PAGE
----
Author: Katherine Bergers

Alternatives to Studying Abroad

Zion National Park, Utah
Zion National Park, Utah

Many of us have heard the claim that studying abroad will make your college experience; it’s an opportunity that will shape the rest of your college career and the rest of your life. But for some students, studying abroad isn’t an option, and that can be due to any number of reasons. Some students are transfer students and may be unable to fit studying abroad into their schedule, or maybe their destination of choice doesn’t have the courses they need for that specific semester, or maybe they just don’t want to – the list goes on. Students facing these types of problems may feel left out, or that all the time and work they put into their academic career might not mean as much because they were unable to check the “study abroad” box that many put on their college to-do lists.

As a transfer student, I have experienced many of the above-mentioned barriers that would prevent me from studying abroad if that were a path I wanted to take. To cope with missing out on the possible character building and cultural education that will be applicable to my career, I chose to make traveling within the United States a goal of mine, and I would recommend this to those in a similar situation. Many people may put the United States into a tiny box, thinking that as a country we have our values and norms and characteristics that are specific to us as Americans when compared to those from other countries. And while those things are true, different parts of the United States are unique as well, with their own set of ideals, norms and culture. Exploring the United States, and in my situation specifically, visiting as many National Parks as possible, has exposed me to the diversity the United States has to offer. But that is not the only way – experiencing the diversity of the United States can be done in a many ways, including Continue reading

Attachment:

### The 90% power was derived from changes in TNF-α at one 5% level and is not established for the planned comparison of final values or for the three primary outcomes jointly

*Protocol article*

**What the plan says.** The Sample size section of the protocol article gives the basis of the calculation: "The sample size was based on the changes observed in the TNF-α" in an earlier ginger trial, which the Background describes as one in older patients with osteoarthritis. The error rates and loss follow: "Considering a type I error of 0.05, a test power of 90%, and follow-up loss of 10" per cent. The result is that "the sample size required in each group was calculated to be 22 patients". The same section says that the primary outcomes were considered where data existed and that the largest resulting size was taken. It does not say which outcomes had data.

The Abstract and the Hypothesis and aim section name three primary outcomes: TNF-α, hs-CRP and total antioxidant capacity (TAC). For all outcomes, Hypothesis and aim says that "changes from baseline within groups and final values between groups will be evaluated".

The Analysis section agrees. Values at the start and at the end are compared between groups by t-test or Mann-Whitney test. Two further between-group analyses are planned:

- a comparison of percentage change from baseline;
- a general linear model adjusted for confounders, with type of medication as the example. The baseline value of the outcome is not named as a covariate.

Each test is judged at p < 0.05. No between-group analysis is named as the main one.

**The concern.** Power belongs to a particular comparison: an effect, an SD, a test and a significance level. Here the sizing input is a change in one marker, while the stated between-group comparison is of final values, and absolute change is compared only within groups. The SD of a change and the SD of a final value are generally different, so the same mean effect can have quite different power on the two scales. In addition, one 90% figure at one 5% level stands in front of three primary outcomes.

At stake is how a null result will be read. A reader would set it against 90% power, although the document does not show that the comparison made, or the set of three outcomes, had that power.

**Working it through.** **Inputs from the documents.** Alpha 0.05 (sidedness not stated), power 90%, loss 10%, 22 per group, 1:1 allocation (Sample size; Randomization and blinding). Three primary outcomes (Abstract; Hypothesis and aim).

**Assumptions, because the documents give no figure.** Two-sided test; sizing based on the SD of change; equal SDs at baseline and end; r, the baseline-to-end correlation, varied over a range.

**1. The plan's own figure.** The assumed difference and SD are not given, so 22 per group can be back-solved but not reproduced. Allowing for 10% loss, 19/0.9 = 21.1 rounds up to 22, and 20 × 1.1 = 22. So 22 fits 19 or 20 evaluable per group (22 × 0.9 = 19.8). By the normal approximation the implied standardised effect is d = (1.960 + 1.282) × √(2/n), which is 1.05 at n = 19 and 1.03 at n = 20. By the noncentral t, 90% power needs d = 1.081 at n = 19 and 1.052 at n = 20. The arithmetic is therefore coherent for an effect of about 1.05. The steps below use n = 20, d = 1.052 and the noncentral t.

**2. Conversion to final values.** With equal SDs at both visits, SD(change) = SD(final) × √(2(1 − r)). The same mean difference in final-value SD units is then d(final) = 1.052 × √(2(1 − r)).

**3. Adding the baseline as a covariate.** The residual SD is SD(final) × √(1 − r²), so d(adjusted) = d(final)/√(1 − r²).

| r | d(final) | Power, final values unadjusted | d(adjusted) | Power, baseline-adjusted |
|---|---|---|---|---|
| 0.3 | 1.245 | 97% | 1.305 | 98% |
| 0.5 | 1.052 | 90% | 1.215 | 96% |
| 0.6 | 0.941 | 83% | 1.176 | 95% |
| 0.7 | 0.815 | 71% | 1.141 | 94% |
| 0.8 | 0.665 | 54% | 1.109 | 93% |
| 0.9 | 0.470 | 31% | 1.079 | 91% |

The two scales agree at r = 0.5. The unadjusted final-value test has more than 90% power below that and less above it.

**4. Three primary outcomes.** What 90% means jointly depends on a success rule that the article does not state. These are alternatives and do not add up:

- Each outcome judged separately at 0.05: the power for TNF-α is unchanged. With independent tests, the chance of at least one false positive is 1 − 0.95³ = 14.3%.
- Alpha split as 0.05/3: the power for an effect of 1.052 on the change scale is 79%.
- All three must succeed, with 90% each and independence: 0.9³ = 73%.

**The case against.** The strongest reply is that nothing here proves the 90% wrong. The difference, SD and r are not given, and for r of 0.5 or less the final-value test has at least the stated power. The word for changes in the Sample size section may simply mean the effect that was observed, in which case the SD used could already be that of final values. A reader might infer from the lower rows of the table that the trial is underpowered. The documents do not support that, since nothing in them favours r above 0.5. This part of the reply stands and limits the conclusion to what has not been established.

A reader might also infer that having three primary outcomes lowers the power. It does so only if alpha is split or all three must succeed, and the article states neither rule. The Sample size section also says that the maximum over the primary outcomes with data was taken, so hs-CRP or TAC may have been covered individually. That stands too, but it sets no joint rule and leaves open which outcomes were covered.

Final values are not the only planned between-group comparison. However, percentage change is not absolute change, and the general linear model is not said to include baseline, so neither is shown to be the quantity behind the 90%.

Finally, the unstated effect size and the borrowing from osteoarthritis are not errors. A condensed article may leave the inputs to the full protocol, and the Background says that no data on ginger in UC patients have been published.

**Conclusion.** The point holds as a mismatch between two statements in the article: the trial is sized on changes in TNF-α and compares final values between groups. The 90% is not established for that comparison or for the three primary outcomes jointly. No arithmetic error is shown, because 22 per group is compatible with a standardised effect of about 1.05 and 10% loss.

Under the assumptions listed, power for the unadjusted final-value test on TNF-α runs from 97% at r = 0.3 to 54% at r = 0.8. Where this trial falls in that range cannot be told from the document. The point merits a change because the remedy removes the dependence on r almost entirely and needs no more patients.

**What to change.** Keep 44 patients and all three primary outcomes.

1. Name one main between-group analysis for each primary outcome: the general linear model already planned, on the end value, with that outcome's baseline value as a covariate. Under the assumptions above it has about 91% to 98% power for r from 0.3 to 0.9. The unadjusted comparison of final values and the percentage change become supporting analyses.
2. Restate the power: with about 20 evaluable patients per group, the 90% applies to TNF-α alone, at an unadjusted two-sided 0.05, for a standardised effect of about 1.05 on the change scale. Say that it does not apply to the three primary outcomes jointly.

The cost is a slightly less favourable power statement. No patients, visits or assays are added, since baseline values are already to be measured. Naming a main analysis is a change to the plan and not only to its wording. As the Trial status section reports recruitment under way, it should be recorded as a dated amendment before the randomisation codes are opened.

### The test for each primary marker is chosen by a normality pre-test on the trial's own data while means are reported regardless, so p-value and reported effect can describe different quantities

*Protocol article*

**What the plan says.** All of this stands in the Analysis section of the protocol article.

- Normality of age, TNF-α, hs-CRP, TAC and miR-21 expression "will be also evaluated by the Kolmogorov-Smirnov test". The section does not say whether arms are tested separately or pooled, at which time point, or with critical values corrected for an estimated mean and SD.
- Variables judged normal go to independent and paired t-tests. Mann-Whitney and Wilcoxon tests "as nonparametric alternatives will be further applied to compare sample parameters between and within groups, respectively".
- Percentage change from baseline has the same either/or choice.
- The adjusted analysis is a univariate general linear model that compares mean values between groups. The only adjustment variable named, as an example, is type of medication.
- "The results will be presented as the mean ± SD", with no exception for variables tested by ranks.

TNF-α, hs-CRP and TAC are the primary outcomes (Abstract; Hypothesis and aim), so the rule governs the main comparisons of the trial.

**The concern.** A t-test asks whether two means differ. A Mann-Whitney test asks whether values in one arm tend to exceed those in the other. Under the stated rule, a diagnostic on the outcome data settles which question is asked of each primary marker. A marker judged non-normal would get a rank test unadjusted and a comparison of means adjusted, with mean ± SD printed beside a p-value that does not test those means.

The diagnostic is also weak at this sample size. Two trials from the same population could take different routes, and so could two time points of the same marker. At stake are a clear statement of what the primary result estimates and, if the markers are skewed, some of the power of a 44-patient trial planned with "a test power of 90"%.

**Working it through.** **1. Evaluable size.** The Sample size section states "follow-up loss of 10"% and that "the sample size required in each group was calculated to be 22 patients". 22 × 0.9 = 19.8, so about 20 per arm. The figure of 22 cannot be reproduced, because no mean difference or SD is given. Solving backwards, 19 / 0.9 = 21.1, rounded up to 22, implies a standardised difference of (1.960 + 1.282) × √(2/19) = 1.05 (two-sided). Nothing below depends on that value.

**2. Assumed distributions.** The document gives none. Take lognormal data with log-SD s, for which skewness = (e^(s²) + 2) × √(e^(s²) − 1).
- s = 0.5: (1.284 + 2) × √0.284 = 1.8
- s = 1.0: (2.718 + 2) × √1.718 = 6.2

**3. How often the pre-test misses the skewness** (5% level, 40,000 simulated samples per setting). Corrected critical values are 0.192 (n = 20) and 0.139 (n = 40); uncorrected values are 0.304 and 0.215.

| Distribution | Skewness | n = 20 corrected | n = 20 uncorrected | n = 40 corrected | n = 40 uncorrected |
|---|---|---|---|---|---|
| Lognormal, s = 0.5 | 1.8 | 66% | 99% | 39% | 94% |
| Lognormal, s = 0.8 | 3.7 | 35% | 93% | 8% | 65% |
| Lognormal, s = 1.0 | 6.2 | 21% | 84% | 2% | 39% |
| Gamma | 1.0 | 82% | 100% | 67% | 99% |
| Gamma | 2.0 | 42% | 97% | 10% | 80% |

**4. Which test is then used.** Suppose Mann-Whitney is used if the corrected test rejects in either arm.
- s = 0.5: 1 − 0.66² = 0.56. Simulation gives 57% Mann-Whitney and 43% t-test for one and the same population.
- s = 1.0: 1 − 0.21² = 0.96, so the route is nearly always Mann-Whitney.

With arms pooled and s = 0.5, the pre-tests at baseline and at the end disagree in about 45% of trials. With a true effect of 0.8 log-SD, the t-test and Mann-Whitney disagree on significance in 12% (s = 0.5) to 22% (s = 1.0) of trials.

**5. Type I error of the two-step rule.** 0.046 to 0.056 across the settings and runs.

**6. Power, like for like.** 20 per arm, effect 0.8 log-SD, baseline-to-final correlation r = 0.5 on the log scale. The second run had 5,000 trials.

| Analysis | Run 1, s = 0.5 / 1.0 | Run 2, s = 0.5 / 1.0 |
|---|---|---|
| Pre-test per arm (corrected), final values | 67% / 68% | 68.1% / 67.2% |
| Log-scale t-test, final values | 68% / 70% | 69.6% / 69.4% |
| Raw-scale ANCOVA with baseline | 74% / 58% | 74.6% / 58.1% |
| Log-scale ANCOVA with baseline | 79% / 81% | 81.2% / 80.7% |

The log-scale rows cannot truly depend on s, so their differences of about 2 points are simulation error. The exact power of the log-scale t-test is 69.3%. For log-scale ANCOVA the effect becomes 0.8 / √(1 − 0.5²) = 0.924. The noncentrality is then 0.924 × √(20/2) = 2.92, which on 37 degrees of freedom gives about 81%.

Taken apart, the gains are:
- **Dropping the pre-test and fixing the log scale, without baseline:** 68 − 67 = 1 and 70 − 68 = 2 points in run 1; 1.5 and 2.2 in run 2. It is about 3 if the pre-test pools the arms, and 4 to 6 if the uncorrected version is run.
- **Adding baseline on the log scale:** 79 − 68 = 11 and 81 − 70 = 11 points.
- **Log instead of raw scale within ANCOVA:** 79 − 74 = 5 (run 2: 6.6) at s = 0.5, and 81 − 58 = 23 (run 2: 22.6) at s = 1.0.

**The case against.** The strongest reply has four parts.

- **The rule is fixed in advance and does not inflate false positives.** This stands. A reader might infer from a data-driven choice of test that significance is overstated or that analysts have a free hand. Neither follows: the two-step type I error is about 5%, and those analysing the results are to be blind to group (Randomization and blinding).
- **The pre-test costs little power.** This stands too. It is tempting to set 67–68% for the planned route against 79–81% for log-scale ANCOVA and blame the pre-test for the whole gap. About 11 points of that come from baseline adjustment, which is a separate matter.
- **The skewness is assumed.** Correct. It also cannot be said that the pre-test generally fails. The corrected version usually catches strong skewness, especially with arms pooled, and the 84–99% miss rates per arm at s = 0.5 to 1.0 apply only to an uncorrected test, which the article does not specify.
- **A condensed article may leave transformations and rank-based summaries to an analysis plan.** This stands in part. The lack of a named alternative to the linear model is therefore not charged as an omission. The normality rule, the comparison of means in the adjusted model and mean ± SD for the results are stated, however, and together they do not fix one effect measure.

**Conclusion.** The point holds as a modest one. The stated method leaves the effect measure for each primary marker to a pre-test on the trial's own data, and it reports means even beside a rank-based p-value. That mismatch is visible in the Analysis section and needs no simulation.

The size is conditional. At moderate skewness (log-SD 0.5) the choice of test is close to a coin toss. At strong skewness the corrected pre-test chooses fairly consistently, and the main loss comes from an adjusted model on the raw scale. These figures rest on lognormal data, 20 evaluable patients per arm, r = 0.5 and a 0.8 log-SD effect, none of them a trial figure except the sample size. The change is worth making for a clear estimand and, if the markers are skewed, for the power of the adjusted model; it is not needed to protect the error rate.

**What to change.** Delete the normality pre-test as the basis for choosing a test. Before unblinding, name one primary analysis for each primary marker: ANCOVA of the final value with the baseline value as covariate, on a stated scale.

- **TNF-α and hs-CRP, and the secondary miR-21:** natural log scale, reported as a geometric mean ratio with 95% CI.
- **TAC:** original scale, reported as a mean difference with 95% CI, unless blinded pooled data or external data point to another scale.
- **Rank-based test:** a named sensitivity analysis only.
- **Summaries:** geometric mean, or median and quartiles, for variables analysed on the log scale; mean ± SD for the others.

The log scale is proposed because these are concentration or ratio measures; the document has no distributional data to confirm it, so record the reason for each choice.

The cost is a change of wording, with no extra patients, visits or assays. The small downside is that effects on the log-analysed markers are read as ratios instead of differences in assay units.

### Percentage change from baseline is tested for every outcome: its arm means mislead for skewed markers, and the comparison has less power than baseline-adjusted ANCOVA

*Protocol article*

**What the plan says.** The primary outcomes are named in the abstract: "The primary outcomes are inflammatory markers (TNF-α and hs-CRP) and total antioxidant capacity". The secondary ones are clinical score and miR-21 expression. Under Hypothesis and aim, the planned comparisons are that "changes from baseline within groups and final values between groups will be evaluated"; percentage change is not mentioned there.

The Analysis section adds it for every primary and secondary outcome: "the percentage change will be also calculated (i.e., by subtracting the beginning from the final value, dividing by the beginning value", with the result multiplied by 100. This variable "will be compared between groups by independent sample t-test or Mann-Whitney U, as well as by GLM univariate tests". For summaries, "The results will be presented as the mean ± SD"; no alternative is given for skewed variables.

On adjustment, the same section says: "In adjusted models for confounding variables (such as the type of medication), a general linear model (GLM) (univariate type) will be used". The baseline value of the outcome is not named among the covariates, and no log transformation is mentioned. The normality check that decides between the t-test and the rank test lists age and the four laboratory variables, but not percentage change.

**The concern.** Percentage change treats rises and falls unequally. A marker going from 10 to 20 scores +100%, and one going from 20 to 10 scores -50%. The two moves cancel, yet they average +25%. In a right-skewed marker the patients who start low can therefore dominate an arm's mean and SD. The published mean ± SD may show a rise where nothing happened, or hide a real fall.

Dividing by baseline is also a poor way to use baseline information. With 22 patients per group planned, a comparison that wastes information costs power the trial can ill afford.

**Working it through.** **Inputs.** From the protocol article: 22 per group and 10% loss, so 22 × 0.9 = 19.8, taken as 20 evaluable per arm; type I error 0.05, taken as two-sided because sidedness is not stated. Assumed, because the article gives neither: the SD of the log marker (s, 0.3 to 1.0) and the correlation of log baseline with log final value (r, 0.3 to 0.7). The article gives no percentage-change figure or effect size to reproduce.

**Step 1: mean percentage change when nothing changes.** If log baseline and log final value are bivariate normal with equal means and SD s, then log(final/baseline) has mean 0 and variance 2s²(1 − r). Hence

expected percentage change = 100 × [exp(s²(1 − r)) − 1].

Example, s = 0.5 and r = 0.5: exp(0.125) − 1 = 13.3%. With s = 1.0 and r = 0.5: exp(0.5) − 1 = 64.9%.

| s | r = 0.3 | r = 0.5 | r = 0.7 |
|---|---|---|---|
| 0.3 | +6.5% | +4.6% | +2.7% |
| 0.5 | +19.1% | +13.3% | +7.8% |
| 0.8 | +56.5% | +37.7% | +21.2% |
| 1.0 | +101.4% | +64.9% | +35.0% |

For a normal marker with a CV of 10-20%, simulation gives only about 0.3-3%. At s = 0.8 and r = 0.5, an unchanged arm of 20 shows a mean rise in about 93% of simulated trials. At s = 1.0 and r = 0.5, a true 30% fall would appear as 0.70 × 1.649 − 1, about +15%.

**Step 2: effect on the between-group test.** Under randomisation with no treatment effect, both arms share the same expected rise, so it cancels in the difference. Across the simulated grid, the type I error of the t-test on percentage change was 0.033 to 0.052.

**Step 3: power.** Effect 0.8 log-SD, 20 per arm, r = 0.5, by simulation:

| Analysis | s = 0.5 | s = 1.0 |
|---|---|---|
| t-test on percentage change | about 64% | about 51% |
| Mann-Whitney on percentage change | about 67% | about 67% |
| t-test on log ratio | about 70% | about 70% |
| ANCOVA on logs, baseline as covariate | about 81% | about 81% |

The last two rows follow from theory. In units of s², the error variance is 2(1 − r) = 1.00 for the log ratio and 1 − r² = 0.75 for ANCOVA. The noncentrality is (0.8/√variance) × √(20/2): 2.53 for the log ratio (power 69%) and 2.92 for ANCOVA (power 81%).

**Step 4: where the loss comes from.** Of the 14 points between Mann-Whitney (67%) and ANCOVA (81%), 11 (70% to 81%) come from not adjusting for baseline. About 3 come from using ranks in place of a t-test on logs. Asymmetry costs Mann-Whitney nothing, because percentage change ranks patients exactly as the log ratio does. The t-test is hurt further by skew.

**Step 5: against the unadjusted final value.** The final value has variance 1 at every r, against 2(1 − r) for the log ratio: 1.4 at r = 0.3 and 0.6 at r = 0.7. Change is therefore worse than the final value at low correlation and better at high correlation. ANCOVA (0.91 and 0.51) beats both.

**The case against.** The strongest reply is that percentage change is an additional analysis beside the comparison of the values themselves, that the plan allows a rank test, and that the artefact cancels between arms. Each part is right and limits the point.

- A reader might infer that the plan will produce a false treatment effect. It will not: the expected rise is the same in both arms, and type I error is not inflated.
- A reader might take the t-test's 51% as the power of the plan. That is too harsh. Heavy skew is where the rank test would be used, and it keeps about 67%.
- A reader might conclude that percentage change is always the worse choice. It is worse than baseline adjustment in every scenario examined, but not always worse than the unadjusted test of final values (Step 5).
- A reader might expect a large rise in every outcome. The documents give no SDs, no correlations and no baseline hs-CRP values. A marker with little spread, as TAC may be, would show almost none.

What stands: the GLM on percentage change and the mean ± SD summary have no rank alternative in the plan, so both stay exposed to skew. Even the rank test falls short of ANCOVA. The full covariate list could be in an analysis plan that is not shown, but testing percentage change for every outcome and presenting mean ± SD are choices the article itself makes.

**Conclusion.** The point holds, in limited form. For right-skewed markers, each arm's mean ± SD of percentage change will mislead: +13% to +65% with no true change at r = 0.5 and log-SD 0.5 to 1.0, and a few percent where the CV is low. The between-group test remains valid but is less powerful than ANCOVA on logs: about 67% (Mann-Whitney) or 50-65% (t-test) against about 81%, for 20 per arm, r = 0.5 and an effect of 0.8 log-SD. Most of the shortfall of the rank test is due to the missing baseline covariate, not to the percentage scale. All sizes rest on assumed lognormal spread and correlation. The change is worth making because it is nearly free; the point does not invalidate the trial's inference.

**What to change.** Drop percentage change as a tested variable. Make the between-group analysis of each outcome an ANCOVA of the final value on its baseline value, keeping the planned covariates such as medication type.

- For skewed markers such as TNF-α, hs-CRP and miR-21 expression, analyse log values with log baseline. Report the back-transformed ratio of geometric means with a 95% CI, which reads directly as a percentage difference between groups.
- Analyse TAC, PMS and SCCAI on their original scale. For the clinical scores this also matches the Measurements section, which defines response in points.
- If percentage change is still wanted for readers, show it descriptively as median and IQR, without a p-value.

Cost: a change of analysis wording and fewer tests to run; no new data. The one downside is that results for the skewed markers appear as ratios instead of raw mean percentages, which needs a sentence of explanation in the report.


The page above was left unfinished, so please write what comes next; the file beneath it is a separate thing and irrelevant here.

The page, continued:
Step Out of Your Comfort Zone and Into Your Environment

Pick Your Own StrawberriesIf you had told 10-year-old me that I would spend three summers of my college career working on farms, I wouldn’t have believed you for a second. There would be no way to convince me that I would be feeding pumpkins to pigs while rubbing their bellies or teaching little kids which strawberries are the ripe ones and how to pick them, or that I would be identifying weeds for fun. To most, spending hours weeding thousand foot strawberry fields in 90 degree weather in July doesn’t sound like the perfect summer day, but to me it does. Despite the hard work that comes with working on farms, the experiences and knowledge that come from the day-to-day work is expansive and has impacted my life and helped guide the career path I am pursuing.

For the past two summers I have been an Agriculture and Retail Intern at Jones Family Farms in Shelton, CT, a farm that specializes in “Pick Your Own” strawberries, blueberries, pumpkins and Christmas trees. Day in and day out, the work done by interns on the farm is essential to maintain the plants being cultivated throughout the year. This includes mulching baby Christmas trees, weeding strawberry fields, blossom clipping baby strawberry plants, trimming Christmas trees, and harvesting different types of veggies for customers to enjoy. On top of this hard work, interns spend a large amount of time Continue reading